Angelic dread: Cinematic representations of terrible angels

Apocalyptic Angels

Last December, in one of those minor seasonal news-cycle events that the sober and/or cynical among us have come to greet with a yawn, various mainstream media outlets reported that, according to a new poll (or, more accurately, yet another new poll), a majority of Americans believe in angels. “Angels don’t just sing at Christmastime,’ reported CBS News. “For most Americans, they’re a year-round presence. A new Associated Press-GfK poll shows that 77 percent of adults believe these ethereal beings are real. Belief is primarily tied to religion … But belief in angels is fairly widespread even among the less religious. A majority of non-Christians think angels exist, as do more than 4 in 10 of those who never attend religious services” (“Poll: Nearly 8 in 10 Americans believe in angels,” December 23, 2011).

With a bit more gravity behind it — more gravity, I mean, than that of a poll conducted at Christmastime for the specific purpose of feeding the seasonally inflected media maw — the Baylor University Institute for Studies of Religion famously found similar numbers in 2010. Time magazine quoted Randall Balmer, chairman of the religion department at New York’s Barnard College, who characterized the Baylor findings as “one in a periodic series of indications that ‘Americans live in an enchanted world,’ and engage in a kind of casual mysticism independent of established religious ritual, doctrine or theology. ‘There is,’ he says, a ‘much broader uncharted range of religious experience among the populace than we expect.'”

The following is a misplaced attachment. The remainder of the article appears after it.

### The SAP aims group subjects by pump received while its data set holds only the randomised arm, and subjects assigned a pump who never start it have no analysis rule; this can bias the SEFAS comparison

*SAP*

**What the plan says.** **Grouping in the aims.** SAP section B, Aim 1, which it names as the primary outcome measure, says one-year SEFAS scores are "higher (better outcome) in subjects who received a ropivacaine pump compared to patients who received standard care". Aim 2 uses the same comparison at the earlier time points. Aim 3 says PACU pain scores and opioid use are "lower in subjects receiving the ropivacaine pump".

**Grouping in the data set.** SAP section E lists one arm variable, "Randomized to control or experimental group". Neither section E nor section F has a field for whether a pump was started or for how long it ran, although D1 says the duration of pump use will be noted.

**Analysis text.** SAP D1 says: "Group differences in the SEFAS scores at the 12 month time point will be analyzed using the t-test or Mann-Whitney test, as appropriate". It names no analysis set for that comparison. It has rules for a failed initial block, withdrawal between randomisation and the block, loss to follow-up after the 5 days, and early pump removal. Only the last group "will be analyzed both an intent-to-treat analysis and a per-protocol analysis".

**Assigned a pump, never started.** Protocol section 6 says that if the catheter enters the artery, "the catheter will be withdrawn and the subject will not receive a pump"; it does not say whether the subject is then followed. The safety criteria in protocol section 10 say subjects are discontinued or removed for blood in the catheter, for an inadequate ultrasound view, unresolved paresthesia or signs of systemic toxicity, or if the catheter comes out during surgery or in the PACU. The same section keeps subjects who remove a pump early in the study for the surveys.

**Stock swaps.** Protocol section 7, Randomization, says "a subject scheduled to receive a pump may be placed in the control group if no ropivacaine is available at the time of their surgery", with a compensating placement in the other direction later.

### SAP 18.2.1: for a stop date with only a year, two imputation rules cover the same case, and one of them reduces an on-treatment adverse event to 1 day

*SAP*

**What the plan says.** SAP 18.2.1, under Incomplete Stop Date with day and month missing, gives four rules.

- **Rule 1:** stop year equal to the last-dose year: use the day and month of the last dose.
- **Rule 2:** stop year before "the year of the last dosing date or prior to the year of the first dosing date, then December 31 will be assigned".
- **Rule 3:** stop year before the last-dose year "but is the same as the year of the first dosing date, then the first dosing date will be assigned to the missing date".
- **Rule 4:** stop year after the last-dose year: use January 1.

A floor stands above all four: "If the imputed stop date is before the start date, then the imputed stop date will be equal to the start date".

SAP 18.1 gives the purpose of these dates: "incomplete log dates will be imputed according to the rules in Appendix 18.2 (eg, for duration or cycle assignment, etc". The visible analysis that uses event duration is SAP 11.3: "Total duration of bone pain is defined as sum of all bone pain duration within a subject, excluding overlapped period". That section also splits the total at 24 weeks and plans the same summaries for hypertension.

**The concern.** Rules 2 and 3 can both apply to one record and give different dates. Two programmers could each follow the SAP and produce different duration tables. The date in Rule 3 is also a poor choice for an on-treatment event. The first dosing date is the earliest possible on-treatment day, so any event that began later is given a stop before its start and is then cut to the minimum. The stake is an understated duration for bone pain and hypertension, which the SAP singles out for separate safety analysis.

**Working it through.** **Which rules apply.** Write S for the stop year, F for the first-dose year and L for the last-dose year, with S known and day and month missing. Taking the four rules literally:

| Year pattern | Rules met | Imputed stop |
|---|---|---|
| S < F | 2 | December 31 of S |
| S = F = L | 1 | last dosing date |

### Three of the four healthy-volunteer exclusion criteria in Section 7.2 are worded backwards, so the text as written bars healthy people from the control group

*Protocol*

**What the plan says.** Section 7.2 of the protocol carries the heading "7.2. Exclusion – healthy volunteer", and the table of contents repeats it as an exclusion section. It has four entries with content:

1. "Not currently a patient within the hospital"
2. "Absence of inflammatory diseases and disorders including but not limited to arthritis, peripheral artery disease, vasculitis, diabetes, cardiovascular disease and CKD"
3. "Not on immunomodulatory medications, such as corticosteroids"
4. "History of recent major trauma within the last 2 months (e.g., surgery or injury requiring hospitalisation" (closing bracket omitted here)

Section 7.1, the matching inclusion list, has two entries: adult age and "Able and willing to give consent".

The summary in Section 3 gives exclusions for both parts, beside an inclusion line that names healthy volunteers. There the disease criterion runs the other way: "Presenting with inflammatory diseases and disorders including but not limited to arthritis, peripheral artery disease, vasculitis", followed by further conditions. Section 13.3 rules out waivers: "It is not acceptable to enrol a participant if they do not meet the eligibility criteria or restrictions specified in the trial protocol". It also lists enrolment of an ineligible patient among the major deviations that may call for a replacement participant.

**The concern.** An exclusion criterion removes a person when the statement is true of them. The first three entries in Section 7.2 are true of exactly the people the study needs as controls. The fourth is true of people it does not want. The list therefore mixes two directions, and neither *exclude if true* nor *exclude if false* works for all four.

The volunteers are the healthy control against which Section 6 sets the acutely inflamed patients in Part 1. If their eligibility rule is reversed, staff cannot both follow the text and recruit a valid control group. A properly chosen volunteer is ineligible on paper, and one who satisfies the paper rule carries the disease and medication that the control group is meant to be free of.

In thinking of this tantalizing “broader uncharted range of religious experience,” I have to wonder whether anybody in America’s angel-believing crowd ever gets down to the meat of things and really considers, or actually encounters, or otherwise comes up against angels in their more profound forms, angels of the ancient and terrible type, angels whose appearance entails more than glowing, feminine faces and fat, winged babies, and whose job description includes more than helping people avoid car wrecks and recover from heart surgery. I wonder, in short, whether that multitude of angelic believers is even aware that a more ancient and substantial figure lies behind and beneath the insipid cultural encrustations of 21st-century digital media culture.